The connection between this theme and the Sunday of the Dedication is confirmed at the very beginning of the Ambrosian Rite’s history, in the writings of St Ambrose himself, and indeed, in the same “Second Apology for David” in which he comments on the Gospel of the Adulteress. “Thus did Christ love the beauty of His Church, and prepared Her in order to take Her as His Bride.”

The Duomo of Milan as it stands today is the result of a project which began in 1386, to replace the two cathedrals which had hitherto served the see of St Ambrose. The “winter church” as it is still called in Ambrosian liturgical books, was the smaller of the two, dedicated to the Virgin Mary, and used from the Third Sunday of October, the feast of its Dedication, until Holy Saturday; it stood where the modern cathedral stands, but was nowhere near as large. The Gospel from John 10, which is attested on this day in the oldest Ambrosian liturgical books, was read in the winter church. The “dedication” or “renewal” (“enkainia” in Greek) to which it refers at the beginning is the re-dedication of the Jerusalem Temple which took place under Judas Maccabee, as recorded in 1 Maccabees 4, 59.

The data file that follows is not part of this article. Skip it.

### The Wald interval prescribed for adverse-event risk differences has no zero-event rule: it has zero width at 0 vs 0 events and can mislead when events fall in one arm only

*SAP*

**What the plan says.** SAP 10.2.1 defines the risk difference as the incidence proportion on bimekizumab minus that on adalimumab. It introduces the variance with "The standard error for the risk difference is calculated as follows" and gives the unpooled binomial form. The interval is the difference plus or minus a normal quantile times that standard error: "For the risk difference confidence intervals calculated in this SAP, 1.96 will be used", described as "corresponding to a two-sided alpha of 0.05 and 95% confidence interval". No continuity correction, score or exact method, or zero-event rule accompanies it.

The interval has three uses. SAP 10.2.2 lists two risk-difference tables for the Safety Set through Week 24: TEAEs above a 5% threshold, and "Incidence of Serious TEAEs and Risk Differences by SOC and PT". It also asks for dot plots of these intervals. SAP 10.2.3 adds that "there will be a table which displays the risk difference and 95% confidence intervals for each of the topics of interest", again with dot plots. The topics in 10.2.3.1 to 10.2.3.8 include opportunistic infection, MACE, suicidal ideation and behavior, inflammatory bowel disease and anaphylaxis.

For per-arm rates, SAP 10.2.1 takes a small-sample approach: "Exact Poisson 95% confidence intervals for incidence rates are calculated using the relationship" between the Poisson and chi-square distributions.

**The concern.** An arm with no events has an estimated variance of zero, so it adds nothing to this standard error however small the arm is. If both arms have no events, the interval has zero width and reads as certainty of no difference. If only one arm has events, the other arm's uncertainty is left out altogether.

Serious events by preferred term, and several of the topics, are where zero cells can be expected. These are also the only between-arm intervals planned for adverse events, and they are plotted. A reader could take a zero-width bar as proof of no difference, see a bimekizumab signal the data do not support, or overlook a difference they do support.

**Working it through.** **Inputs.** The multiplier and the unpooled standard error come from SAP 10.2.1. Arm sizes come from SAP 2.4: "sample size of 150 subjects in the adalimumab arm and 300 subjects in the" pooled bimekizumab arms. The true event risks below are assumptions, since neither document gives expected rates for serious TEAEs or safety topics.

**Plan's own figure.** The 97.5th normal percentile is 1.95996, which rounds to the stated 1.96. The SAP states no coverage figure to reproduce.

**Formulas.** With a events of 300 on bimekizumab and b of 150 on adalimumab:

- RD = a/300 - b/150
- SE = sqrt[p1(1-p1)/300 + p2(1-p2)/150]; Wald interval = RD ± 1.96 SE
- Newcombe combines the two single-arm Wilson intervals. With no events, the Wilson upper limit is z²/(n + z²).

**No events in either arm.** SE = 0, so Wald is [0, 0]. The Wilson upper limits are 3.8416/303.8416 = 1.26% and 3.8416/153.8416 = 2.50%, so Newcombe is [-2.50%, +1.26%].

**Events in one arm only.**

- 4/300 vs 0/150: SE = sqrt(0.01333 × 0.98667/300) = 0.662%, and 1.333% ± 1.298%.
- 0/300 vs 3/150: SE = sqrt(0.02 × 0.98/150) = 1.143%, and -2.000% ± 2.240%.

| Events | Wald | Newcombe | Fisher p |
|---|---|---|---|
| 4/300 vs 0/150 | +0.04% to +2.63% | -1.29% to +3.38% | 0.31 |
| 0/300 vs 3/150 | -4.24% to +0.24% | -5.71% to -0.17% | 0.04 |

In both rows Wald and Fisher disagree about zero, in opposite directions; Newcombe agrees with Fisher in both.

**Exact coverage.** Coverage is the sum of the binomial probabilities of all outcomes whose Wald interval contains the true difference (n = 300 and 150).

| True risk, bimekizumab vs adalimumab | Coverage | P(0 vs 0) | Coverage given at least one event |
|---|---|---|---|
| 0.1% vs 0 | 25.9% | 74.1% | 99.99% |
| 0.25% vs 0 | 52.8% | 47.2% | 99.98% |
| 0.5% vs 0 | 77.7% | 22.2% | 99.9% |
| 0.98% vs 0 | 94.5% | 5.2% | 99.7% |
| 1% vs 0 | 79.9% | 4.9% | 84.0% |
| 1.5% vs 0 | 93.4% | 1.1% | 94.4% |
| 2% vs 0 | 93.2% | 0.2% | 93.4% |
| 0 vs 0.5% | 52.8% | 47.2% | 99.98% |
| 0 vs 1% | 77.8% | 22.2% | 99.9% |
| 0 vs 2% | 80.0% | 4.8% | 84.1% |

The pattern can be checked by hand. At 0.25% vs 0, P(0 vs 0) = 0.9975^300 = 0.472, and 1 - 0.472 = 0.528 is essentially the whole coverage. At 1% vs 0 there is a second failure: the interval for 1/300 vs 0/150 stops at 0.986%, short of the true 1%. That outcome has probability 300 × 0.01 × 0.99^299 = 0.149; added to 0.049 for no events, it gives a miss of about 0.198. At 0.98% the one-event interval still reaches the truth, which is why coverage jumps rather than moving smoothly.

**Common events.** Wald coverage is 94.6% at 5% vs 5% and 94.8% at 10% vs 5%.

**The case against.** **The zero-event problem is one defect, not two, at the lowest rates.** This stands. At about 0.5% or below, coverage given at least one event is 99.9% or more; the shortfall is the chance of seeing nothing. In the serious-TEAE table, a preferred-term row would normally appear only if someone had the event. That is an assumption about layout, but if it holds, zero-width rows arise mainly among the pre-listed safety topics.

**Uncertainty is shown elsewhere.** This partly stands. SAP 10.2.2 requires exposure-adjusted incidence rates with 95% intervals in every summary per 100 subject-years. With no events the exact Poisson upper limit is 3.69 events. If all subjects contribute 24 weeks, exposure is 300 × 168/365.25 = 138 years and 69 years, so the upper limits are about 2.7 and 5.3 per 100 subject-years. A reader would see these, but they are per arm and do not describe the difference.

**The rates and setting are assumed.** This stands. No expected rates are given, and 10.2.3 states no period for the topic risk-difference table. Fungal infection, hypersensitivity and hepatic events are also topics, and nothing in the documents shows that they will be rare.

On this occasion, in the portico of the Temple, the Lord rebukes those who insist that He tell them whether or not He is the Messiah. “I speak to you, and you believe not: the works that I do in the name of my Father, they give testimony of me. But you do not believe, because you are not of my sheep.” In contrast to those who do not believe, “My sheep hear my voice: and I know them, and they follow me. And I give them life everlasting; and they shall not perish for ever, and no man shall pluck them out of my hand. That which my Father hath given me, is greater than all: and no one can snatch them out of the hand of my Father. I and the Father are one.” In the treatise cited above, St Ambrose explains this same passage as a reference to the replacement of the old Temple, and the old covenant of which it is the symbol, with the New and Eternal Covenant.